Red meat report criticised by industry

Pass the beans, hold the beef to save yourself and the planet

Scientists have developed a specific diet that could 'transform' the planet and save 11.6 million lives a year, and it involves less red meat and more vegetables

A planetary health diet that moves to healthier, more sustainable eating habits around the world could prevent 11 million early deaths per year by 2050.

It would also help to slow climate change, deforestation and the loss of species.

"Global consumption of fruits, vegetables, nuts and legumes will have to double, and consumption of foods such as red meat and sugar will have to be reduced by more than 50%", the report reads.

The commission brought together 37 experts in agriculture, environmental sustainability, human health, and political science from 16 countries.

Researchers said unhealthy diets now cause more death and disease worldwide than unsafe sex, alcohol, drug and tobacco use combined.

People would also be limited to 7g of pork a day - equal to a single cocktail sausage - and just 29g of chicken which is around one and a half chicken nuggets. Eggs would be restricted to around 1.5 per week.

"The food we eat and how we produce it determines the health of people and the planet".

The report from the Lancet Medical Journal suggests that the current global food system is unsustainable, with food production being the largest cause of global environmental change.

The report concludes: "An unprecedented opportunity exists to develop food systems as a common thread between many global, national and business policy frameworks aiming for improved human health and environmental sustainability".

"New Zealand is already adopting numerous strategies recommended by the report's authors including committing to healthy diet goals, reorienting agricultural priorities to producing high quality healthy food in a sustainable way and supporting biodiversity", says Beef + Lamb New Zealand's Chief Insight Officer, Jeremy Baker.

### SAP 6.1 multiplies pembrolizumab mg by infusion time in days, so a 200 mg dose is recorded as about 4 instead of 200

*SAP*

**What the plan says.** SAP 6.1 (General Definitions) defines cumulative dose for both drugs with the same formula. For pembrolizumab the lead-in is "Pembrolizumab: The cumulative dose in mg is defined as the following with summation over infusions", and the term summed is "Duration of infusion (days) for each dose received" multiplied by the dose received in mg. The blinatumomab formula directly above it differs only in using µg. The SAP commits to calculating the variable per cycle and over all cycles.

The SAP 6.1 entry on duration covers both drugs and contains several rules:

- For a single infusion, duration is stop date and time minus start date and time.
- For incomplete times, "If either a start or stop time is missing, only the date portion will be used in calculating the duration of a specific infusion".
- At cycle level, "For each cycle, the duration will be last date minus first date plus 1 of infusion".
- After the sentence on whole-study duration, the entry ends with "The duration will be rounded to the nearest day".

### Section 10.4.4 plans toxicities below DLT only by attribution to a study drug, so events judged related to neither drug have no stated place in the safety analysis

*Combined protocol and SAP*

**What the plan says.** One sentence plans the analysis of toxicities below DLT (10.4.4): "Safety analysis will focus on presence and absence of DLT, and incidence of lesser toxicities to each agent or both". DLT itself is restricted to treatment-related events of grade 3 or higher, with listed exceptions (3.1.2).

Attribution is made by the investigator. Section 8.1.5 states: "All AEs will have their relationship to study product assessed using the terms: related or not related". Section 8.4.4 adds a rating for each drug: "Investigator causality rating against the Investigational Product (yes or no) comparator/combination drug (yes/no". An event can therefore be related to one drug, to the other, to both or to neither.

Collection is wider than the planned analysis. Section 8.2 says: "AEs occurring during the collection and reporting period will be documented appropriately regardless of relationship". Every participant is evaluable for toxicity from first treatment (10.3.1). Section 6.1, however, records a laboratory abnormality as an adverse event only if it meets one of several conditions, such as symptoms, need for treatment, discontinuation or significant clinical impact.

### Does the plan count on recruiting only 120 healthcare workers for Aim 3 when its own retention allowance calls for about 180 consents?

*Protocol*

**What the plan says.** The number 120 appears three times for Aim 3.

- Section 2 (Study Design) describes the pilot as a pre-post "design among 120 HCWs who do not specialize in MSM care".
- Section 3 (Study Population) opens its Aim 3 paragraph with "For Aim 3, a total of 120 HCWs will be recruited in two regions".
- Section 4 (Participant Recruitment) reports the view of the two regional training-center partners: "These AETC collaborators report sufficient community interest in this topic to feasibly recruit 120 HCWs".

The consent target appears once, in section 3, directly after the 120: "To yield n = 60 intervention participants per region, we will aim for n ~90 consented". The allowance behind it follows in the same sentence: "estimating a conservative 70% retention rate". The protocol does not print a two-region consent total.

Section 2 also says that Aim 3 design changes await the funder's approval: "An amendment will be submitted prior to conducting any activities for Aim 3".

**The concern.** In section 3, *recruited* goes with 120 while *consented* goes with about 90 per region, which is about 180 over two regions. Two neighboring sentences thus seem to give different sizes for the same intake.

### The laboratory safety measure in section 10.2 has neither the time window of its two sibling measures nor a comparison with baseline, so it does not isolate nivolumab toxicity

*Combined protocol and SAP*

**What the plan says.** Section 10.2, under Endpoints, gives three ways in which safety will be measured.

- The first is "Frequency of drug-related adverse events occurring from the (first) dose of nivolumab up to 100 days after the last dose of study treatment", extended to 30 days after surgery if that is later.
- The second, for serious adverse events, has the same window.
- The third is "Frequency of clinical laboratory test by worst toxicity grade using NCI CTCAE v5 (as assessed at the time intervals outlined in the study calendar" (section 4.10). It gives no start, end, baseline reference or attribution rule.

What the Have Nots don't have Somali women wait for food at a camp in Mogadishu
What the Have Nots don't have Somali women wait for food at a camp in Mogadishu

It has just delivered first full scientific review of what constitutes a healthy diet from a sustainable food system, and which actions can support and speed up food system transformation.

Increased food production has contributed to improved life expectancy and reductions in hunger worldwide, but these benefits are being offset by global shifts toward unhealthy diets high in excess calories from sugar and meat, the researchers said. And researchers have warned that we can no longer feed our population a healthy diet while balancing planetary resources.

In the next 31 years, they said the world should aim to halve the current amount of food waste. The diet allows for 2,500 calories per day, with variation, and puts limitations on animal based foods such as hamburgers (one per week), fish (two servings per week) and eggs (fewer than four per week).

He added that the food group intake ranges recommended by the Commission were flexible enough to accommodate different agricultural systems, cultural traditions, and individual dietary preferences.

The US meat industry disputed the report: "We disagree with the EAT-Lancet Commission's beef recommendations", the National Cattlemen's Beef Association said in a statement.

They stated that this could not be achieved voluntarily.

"The human cost of our faulty food systems is that nearly 1 billion people are hungry, and nearly 2 billion people are eating too much of the wrong food".

Christopher Snowdon of the Institute of Economic Affairs in London said the report "reveals the full agenda of nanny-state campaigners".

"They say they want to save the planet but it is not clear which planet are they on".

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